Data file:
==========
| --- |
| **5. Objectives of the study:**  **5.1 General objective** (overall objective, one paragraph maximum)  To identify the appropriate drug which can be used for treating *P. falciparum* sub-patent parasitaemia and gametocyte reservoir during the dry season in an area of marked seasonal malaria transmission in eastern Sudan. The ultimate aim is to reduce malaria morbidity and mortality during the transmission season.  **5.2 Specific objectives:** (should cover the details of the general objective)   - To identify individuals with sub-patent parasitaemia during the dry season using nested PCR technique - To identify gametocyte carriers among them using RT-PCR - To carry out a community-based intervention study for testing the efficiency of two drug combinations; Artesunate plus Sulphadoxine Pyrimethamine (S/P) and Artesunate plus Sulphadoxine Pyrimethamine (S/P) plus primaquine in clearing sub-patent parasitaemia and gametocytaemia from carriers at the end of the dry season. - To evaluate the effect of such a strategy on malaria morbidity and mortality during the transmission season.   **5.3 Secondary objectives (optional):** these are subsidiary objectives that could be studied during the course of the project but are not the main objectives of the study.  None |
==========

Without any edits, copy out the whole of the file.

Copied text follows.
| --- |
| **5. Objectives of the study:**  **5.1 General objective** (overall objective, one paragraph maximum)  To identify the appropriate drug which can be used for treating *P. falciparum* sub-patent parasitaemia and gametocyte reservoir during the dry season in an area of marked seasonal malaria transmission in eastern Sudan. The ultimate aim is to reduce malaria morbidity and mortality during the transmission season.  **5.2 Specific objectives:** (should cover the details of the general objective)   - To identify individuals with sub-patent parasitaemia during the dry season using nested PCR technique - To identify gametocyte carriers among them using RT-PCR - To carry out a community-based intervention study for testing the efficiency of two drug combinations; Artesunate plus Sulphadoxine Pyrimethamine (S/P) and Artesunate plus Sulphadoxine Pyrimethamine (S/P) plus primaquine in clearing sub-patent parasitaemia and gametocytaemia from carriers at the end of the dry season. - To evaluate the effect of such a strategy on malaria morbidity and mortality during the transmission season.   **5.3 Secondary objectives (optional):** these are subsidiary objectives that could be studied during the course of the project but are not the main objectives of the study.  None |